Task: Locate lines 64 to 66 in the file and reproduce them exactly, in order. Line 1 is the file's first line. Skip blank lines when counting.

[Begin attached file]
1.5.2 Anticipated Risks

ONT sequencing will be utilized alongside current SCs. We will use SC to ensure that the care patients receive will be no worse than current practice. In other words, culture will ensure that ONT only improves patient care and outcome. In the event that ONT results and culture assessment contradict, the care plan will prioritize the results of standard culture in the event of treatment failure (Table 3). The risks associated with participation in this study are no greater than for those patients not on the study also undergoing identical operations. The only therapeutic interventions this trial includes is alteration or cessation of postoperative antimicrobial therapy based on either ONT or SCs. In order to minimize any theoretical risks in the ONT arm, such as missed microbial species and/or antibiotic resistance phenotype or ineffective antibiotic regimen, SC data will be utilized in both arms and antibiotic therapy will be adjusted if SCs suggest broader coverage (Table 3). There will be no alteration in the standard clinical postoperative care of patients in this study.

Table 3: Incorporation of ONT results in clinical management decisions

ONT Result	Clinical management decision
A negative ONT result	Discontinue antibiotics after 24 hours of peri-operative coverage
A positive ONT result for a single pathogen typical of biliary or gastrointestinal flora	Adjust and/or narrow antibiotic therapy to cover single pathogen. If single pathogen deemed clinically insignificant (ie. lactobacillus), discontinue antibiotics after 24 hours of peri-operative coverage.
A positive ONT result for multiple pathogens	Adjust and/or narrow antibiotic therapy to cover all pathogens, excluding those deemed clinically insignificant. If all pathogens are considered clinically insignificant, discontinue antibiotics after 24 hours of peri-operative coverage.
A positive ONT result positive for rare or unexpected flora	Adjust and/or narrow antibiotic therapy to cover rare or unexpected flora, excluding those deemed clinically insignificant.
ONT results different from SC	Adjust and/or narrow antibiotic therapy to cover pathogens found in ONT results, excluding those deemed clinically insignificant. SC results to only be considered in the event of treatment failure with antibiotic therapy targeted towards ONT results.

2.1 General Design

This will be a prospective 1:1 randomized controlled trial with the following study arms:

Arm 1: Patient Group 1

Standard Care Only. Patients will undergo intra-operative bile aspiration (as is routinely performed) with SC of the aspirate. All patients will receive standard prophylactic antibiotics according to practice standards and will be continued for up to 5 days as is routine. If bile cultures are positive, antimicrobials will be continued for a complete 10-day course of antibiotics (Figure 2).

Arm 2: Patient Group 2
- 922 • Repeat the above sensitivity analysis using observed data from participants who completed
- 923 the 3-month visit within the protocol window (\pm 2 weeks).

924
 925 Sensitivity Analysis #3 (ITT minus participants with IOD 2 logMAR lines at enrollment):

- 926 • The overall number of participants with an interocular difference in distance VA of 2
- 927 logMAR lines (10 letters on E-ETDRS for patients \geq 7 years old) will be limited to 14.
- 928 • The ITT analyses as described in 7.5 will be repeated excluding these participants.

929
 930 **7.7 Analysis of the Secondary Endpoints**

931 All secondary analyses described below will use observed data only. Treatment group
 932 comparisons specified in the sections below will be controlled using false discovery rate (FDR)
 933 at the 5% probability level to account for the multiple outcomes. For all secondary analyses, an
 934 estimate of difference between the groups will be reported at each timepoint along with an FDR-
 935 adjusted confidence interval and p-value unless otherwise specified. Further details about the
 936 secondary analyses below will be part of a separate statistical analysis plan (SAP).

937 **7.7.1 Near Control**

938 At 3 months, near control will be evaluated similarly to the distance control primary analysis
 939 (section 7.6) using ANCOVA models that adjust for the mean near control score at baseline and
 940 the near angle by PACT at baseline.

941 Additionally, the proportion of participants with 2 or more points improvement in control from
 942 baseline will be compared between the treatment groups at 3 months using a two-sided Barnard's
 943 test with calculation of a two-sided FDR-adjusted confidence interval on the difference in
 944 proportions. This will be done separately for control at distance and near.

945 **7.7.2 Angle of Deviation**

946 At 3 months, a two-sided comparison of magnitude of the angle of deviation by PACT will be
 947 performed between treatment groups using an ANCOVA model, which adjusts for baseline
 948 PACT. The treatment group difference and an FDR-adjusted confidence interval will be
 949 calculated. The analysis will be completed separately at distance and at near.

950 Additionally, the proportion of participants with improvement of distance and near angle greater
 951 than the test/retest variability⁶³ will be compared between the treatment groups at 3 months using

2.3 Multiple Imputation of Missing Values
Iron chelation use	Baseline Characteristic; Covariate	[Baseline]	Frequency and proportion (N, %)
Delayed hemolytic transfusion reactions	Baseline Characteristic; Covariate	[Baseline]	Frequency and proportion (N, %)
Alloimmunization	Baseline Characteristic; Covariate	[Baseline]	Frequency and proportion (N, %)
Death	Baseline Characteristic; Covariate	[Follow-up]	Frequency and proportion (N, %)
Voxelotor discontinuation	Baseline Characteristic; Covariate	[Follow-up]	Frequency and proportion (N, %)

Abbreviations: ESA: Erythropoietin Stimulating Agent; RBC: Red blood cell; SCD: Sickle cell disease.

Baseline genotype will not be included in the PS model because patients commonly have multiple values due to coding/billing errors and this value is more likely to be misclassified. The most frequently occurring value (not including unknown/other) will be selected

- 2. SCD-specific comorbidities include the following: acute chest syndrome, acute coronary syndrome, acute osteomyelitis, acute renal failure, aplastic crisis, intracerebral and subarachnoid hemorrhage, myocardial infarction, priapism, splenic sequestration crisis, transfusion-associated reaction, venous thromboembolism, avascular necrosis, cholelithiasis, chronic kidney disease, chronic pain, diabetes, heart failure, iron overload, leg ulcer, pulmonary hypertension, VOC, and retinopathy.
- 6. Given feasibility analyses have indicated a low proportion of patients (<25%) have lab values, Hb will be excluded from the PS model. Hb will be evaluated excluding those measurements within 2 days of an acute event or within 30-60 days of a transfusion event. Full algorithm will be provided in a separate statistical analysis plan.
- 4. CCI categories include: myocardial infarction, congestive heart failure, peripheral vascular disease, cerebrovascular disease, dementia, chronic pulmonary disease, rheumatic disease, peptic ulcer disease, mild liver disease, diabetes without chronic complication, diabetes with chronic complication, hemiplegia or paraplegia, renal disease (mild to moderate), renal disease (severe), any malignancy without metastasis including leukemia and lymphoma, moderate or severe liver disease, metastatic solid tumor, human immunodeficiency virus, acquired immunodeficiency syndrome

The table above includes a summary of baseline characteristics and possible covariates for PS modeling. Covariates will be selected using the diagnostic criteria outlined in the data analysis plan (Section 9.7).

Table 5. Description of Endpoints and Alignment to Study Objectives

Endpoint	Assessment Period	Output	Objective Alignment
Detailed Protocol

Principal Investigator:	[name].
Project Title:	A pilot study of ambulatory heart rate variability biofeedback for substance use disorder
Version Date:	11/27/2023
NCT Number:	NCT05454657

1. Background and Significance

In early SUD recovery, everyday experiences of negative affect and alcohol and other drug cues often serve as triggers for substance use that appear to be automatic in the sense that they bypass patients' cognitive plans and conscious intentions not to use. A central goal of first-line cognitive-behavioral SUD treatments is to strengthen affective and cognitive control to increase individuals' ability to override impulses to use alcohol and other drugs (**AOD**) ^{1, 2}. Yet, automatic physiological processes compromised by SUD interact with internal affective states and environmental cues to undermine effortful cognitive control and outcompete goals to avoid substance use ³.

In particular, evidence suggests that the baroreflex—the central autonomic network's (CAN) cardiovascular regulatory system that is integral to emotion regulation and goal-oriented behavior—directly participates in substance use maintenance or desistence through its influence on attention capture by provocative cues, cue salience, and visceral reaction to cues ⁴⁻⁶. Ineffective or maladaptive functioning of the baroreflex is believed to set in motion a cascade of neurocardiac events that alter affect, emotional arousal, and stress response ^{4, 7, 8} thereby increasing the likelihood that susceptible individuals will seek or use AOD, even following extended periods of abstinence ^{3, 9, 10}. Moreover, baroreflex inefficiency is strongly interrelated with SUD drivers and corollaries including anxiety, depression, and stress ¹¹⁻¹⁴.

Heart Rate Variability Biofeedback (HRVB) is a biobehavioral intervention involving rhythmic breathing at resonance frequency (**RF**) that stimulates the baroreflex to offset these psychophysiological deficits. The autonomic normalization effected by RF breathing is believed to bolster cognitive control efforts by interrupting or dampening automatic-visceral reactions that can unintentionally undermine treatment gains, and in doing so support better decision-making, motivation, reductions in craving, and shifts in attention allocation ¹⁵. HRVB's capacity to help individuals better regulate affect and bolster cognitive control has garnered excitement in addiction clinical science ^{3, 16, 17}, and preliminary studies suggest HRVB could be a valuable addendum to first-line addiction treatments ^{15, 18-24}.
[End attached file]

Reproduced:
1. Background and Significance

In early SUD recovery, everyday experiences of negative affect and alcohol and other drug cues often serve as triggers for substance use that appear to be automatic in the sense that they bypass patients' cognitive plans and conscious intentions not to use. A central goal of first-line cognitive-behavioral SUD treatments is to strengthen affective and cognitive control to increase individuals' ability to override impulses to use alcohol and other drugs (**AOD**) ^{1, 2}. Yet, automatic physiological processes compromised by SUD interact with internal affective states and environmental cues to undermine effortful cognitive control and outcompete goals to avoid substance use ³.

In particular, evidence suggests that the baroreflex—the central autonomic network's (CAN) cardiovascular regulatory system that is integral to emotion regulation and goal-oriented behavior—directly participates in substance use maintenance or desistence through its influence on attention capture by provocative cues, cue salience, and visceral reaction to cues ⁴⁻⁶. Ineffective or maladaptive functioning of the baroreflex is believed to set in motion a cascade of neurocardiac events that alter affect, emotional arousal, and stress response ^{4, 7, 8} thereby increasing the likelihood that susceptible individuals will seek or use AOD, even following extended periods of abstinence ^{3, 9, 10}. Moreover, baroreflex inefficiency is strongly interrelated with SUD drivers and corollaries including anxiety, depression, and stress ¹¹⁻¹⁴.